John Hassler's picture
Affiliation: 
Institute for International Economic Studies (IIES), Stockholm University
Credentials: 
Professor of Economics

Voting history

Wages and economic recoveries

====================================================================

Question 2: Do you agree that the different behaviour of UK real wages relative to Eurozone wages during the Great Recession is in large part due to the UK having different labour market policies?

====================================================================

Answer:
Agree
Confidence level:
Not confident

====================================================================

Question 1: Do you agree that lower real wage growth was beneficial for employment levels during the Great Recession?

====================================================================

Answer:
Neither agree nor disagree
Confidence level:
Confident
Comment:
The consequences of low real wage growth depends on the particular situation of the country. In some crisis countries within the eurozone, unit labor costs had become unsustainably high. A real devaluation had to be undertaken and in absence of the possibility to devalue the currency low wage growth is a painful necessity. In other countries, its more the wage profile that has been the problem. Low wage growth for categories of workers who have difficulty finding jobs has been good, for example in Germany. However, higher aggregate wage growth would possibly have been good for Germany and certainly good for weaker countries in the union. Currently, in Sweden, low negotiated wage increases make it difficult for the central bank to receive its inflation target.

Happiness and well-being as objectives of macro policy

====================================================================

Question 2: Do you agree that quantitative well-being analysis should play an important role in guiding policy makers in determining macroeconomic policies?

 
====================================================================
Answer:
Agree
Confidence level:
Not confident
Comment:
I do think that measures of happiness derived from surveys contain useful information for researchers as well as policy makers. Therefore, they should be used in policy evaluation and other empirical analyses. Measures of happiness and well being are, however, likely to satisfy Goodhart's law, namely that if they become the target of policy they cease to be a good measure of welfare. This speaks in favor of using different measures of welfare, including also GDP and the distribution of income.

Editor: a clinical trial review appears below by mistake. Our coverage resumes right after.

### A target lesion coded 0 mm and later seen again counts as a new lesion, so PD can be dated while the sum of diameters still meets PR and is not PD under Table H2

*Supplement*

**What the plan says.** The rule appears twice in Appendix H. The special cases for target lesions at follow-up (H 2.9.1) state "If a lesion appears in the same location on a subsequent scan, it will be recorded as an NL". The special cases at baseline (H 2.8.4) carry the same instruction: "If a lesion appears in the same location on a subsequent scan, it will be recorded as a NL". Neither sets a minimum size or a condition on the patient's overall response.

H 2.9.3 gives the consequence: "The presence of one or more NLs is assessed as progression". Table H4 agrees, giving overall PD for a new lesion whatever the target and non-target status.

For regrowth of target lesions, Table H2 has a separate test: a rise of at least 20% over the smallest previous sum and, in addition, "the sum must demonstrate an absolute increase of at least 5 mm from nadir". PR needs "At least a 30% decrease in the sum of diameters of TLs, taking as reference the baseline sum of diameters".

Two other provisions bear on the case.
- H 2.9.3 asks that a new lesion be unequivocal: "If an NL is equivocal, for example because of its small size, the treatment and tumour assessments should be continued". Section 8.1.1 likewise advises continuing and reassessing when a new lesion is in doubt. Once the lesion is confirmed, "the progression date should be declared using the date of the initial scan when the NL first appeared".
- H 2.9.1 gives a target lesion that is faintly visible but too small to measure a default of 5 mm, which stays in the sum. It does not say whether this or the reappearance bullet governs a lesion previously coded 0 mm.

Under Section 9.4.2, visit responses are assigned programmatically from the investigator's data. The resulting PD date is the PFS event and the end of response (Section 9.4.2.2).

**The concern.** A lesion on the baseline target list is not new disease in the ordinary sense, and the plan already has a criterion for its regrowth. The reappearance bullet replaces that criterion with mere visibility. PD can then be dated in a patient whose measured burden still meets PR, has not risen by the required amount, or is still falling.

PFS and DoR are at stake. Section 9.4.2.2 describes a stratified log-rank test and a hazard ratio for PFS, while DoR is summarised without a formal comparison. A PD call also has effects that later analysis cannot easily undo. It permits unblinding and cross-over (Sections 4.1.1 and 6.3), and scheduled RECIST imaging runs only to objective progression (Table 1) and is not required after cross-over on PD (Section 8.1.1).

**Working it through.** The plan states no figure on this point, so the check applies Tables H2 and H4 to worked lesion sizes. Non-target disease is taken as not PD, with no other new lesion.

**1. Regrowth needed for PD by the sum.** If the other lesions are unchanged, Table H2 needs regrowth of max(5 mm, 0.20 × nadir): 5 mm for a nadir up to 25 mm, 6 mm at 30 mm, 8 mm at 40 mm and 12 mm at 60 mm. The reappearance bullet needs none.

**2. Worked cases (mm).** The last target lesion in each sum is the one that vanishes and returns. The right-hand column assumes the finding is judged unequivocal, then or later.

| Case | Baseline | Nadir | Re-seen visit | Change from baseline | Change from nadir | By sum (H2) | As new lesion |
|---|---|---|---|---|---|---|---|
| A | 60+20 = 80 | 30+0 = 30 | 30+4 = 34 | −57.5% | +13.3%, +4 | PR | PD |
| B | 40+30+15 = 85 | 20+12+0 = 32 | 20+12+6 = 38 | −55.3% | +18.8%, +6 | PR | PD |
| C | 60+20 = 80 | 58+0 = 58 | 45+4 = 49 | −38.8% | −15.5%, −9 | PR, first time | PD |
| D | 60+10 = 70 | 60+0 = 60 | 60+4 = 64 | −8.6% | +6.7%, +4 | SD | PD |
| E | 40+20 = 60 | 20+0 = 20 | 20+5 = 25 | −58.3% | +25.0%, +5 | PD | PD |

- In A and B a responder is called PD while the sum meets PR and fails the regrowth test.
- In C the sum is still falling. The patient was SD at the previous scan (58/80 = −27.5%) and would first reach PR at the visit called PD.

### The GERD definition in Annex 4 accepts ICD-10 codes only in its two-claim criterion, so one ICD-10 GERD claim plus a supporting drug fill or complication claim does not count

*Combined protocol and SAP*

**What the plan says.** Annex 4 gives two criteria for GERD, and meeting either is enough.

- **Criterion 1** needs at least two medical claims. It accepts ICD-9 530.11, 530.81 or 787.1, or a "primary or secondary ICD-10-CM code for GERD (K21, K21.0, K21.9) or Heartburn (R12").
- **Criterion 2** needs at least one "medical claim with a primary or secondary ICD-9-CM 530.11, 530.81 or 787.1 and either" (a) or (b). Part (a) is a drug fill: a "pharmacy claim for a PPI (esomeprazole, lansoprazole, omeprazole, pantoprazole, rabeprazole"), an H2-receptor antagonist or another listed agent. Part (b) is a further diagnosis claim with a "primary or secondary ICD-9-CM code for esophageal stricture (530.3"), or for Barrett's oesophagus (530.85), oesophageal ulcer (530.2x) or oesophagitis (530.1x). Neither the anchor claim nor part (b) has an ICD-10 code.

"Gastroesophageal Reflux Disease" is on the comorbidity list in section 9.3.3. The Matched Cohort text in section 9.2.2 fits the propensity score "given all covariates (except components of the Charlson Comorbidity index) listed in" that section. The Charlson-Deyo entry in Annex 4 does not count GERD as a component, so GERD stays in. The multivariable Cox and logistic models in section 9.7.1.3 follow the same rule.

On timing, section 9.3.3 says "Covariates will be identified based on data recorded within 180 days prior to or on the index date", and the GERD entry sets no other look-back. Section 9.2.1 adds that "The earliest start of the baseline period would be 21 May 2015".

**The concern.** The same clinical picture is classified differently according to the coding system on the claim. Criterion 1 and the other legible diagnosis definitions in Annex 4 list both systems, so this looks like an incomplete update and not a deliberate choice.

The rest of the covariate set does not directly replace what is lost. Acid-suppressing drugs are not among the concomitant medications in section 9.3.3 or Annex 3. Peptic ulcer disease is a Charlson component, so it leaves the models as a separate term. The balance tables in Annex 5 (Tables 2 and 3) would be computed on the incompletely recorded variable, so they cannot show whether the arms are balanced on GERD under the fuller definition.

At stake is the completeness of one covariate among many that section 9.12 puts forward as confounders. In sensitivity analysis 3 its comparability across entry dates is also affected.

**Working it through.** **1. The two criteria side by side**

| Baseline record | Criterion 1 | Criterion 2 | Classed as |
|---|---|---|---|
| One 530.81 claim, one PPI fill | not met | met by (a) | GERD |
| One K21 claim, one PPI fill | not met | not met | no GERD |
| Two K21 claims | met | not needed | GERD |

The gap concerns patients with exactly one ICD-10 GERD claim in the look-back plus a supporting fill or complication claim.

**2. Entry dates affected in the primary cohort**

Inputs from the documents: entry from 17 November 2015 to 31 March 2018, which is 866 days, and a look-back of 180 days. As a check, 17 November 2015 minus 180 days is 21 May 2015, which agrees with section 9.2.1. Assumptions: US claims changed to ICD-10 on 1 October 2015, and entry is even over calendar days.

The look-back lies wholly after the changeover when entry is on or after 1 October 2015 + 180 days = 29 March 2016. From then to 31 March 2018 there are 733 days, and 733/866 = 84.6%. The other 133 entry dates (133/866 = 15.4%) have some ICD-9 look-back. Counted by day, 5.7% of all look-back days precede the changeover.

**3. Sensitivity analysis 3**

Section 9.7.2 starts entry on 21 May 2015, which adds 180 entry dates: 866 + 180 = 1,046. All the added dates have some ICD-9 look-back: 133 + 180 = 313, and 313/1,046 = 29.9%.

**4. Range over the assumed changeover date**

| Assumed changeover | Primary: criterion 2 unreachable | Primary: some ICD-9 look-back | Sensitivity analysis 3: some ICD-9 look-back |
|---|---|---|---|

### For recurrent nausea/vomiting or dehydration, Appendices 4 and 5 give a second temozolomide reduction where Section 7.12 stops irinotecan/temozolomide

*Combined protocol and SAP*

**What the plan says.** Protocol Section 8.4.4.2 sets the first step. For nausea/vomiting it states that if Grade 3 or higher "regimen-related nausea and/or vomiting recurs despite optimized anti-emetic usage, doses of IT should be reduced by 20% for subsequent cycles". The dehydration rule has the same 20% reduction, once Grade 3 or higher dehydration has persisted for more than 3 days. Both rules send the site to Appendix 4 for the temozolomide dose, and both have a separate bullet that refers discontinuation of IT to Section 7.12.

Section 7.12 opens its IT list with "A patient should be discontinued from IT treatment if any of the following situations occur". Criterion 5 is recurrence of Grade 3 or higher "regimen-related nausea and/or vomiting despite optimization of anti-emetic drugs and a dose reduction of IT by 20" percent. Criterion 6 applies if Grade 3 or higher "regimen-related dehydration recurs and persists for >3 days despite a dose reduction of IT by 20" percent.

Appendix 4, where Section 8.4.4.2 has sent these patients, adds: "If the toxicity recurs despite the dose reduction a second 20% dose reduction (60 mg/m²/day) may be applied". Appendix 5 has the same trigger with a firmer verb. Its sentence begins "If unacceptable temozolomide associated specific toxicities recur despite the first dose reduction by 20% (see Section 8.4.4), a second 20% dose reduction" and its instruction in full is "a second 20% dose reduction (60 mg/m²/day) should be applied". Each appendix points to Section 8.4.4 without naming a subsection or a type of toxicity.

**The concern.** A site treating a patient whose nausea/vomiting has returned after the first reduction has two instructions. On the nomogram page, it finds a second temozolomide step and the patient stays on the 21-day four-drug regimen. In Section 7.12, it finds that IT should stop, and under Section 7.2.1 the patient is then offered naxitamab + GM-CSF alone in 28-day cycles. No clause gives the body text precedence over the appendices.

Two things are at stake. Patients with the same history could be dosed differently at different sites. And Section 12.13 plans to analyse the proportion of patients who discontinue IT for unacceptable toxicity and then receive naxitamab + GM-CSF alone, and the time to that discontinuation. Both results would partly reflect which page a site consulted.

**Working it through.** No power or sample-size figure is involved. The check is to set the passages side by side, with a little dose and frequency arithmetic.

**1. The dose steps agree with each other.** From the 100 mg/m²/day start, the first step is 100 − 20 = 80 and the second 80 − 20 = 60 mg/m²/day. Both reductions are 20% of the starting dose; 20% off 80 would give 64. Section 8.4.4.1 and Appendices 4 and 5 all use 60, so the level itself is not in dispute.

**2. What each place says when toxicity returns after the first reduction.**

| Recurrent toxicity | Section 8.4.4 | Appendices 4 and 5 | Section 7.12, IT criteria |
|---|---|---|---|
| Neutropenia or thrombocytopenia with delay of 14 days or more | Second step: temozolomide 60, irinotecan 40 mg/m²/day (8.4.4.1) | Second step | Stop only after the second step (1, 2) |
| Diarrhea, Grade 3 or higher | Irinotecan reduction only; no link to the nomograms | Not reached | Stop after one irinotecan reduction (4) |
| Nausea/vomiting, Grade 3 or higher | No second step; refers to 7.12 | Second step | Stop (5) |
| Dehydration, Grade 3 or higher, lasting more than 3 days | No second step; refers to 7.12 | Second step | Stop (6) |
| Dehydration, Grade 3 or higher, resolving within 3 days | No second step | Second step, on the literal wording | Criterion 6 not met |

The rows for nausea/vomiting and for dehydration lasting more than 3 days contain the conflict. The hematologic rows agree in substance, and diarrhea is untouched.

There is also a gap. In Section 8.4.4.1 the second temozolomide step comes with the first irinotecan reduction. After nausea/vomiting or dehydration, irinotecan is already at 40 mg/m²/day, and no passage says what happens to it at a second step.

The Future of Central Bank Independence

====================================================================

Question 3: More generally, do you agree that it is desirable to maintain central bank independence? Again focus on the near future, say next 48 months.

====================================================================

Answer:
Strongly agree
Confidence level:
Very confident
Comment:
But it is necessary to more clearly specify the mandates of the central banks. It needs to be clarified that the broad measures with substantial fiscal components used during the great recession cannot permanently be in the hands of an independent central bank.

====================================================================

Question 2: Do you agree that the traditional argument that less central bank independence leads to higher inflation will (still) be relevant over the next 48 months in Western economies?

====================================================================

Answer:
Neither agree nor disagree
Confidence level:
Confident
Comment:
The fundamental reason for central bank independence, namely that politicians have a hard time not to fall for the temptation to stimulate the economy too much, has not changed. However, in many countries, too much inflation is unlikely to be a concern within the coming 48 months. In Europe, the problem is the opposite. In the U.S., the situation is different and inflation expectations may start to rise if president Trump attempts and succeeds in pushing monetary policy in a too expansionary direction.

Pages